One particularly interesting area to watch will be the relationship between fiscal policy — the power to tax and spend, soon to be partly under Ms. Yellen’s stewardship — and her former domain of monetary policy, the power to adjust the supply of money. Those lines have become more blurred this year. The pandemic response has been organized as a joint effort between the Treasury, which is putting up billions of dollars in capital to support debt markets, and the Fed, which administers the programs and lends billions more from its own limitless balance sheet to make them more powerful.
But there have been clear schisms thus far. The Fed has been more inclined to structure the programs to help the economy more but with greater risk that the Treasury will lose money, while the Trump Treasury has been more cautious.
Meanwhile, the Fed is buying vast sums of Treasury bonds and keeping interest rates close to zero indefinitely, seeking to stimulate the economy — and effectively giving the government carte blanche to spend as necessary to contain the economic fallout of the pandemic. It raises knotty questions about just how independent the central bank is, and should be, from the rest of the government at a time of crisis.
Ms. Yellen will approach these questions steeped in the institutional values of the Fed, where she started her career as a young researcher. She has served as president of the San Francisco outpost of the central bank, as its vice-chair, and four years as its leader. She and Jerome Powell, the current Fed chair, were colleagues for many years. She entrusted him with much of the hard, unglamorous work of overseeing the central bank’s operations.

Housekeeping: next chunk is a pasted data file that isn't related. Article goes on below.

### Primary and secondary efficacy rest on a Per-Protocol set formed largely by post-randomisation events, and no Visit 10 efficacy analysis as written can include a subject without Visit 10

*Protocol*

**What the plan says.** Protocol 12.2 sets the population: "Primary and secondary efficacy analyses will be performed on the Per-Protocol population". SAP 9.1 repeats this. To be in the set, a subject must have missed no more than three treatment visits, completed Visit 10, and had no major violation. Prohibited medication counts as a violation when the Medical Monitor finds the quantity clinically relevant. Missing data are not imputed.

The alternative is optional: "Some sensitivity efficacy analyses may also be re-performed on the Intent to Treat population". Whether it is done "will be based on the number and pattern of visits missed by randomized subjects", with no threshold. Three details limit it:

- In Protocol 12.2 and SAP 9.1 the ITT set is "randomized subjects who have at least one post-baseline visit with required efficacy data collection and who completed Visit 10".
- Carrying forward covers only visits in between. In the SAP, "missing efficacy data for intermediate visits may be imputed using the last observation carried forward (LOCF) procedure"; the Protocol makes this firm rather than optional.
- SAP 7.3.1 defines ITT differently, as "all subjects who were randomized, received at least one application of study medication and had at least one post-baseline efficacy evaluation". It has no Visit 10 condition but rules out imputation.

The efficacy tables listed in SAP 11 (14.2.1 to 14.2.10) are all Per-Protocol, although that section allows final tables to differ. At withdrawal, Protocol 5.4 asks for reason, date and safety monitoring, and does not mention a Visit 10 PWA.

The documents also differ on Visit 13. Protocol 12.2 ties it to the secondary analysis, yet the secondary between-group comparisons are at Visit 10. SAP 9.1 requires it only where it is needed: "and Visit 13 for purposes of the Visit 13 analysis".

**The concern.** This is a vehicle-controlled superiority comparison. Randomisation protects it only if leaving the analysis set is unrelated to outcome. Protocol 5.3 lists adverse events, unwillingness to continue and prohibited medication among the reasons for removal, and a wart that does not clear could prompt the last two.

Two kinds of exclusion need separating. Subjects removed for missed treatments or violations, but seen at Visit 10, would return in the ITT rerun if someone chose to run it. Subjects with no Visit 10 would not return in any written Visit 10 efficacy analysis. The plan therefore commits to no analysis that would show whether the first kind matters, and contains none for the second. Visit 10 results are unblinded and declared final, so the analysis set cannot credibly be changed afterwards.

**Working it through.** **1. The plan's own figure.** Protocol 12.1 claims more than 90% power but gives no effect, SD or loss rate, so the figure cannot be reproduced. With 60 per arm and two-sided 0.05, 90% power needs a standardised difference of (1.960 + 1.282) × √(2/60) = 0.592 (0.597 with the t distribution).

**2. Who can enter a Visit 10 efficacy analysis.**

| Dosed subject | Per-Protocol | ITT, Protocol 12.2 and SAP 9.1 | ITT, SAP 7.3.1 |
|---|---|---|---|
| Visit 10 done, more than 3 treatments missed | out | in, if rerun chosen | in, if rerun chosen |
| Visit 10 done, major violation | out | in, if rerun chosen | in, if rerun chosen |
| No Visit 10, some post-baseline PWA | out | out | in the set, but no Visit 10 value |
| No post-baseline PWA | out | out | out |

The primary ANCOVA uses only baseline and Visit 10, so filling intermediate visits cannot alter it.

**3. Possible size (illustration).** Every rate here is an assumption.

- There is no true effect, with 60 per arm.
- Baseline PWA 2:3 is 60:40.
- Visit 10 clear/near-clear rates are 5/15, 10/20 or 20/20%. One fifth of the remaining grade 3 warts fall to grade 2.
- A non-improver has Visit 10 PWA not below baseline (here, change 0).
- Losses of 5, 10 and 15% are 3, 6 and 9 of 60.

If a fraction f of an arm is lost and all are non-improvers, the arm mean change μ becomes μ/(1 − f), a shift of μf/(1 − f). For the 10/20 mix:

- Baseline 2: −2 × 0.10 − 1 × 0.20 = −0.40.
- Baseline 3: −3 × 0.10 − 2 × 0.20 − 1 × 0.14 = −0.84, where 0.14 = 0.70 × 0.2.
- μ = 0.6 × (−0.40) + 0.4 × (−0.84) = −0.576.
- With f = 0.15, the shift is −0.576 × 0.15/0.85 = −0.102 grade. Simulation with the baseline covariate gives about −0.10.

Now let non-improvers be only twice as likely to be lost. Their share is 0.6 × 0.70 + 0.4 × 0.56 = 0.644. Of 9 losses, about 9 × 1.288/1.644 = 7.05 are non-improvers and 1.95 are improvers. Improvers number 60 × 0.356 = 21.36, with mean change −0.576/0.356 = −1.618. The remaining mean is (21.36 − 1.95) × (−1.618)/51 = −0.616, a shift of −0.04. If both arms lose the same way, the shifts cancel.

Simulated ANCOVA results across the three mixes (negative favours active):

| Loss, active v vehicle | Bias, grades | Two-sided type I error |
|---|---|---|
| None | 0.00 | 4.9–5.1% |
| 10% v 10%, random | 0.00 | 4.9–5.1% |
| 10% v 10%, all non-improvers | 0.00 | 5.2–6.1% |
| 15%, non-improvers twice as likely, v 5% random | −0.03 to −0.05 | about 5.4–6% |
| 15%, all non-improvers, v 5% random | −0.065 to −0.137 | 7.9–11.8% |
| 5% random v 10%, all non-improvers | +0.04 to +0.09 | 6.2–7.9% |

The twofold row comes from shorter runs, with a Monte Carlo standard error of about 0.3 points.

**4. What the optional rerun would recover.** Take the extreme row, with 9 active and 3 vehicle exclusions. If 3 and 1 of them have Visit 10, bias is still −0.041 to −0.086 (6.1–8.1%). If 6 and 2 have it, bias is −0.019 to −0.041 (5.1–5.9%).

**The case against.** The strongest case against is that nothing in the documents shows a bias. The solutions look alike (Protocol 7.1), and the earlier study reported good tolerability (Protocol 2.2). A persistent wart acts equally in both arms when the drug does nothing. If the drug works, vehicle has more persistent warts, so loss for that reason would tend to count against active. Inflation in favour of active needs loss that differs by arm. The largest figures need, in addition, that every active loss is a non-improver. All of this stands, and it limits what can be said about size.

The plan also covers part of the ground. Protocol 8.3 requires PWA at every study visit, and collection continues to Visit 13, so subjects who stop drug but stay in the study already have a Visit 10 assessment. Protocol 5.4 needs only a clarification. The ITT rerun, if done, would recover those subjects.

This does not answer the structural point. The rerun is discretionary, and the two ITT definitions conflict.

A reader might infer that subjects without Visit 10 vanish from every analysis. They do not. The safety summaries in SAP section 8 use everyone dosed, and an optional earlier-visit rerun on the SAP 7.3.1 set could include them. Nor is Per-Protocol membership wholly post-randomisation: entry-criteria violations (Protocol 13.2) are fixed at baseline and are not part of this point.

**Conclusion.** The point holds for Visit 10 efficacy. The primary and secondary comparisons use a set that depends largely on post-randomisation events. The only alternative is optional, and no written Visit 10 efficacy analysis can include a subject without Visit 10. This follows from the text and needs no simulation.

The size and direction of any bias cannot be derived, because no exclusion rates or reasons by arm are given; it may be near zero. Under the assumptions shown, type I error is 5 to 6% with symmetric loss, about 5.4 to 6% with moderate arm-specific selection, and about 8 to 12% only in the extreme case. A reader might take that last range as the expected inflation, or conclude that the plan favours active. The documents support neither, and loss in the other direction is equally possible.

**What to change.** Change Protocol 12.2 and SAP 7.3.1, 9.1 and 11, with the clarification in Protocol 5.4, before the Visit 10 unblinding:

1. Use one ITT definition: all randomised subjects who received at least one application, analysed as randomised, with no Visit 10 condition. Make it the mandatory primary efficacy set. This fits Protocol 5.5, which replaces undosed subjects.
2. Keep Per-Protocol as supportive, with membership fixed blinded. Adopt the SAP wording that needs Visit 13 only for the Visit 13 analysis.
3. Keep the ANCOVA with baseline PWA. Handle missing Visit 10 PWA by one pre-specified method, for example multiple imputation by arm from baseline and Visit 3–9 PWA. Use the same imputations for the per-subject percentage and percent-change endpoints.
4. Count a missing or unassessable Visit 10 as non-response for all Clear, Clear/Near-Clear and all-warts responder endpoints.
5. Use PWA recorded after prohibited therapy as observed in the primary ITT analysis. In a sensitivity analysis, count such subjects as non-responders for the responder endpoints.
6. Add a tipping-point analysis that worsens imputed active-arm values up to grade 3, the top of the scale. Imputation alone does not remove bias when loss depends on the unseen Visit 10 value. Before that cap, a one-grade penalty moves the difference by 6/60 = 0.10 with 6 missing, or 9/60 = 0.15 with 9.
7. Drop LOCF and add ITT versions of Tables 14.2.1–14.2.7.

When she and Mr. Powell have the regular breakfasts and lunches that are typical for the occupants of their jobs, there will be an irony that she, as an economist, has a more conventional résumé for a Fed chair and he, a lawyer and former Wall Street and Treasury official, has a job history more typical of a Treasury secretary.
Still, expect her to push for more liberal use of emergency credit facilities to support the economy, while also maintaining a relatively traditional view of the importance of Fed independence and its ability to shape monetary policy without being second-guessed by political authorities. A Treasury secretary with less attachment to the Fed might take a more flexible view of the roles of the two organizations.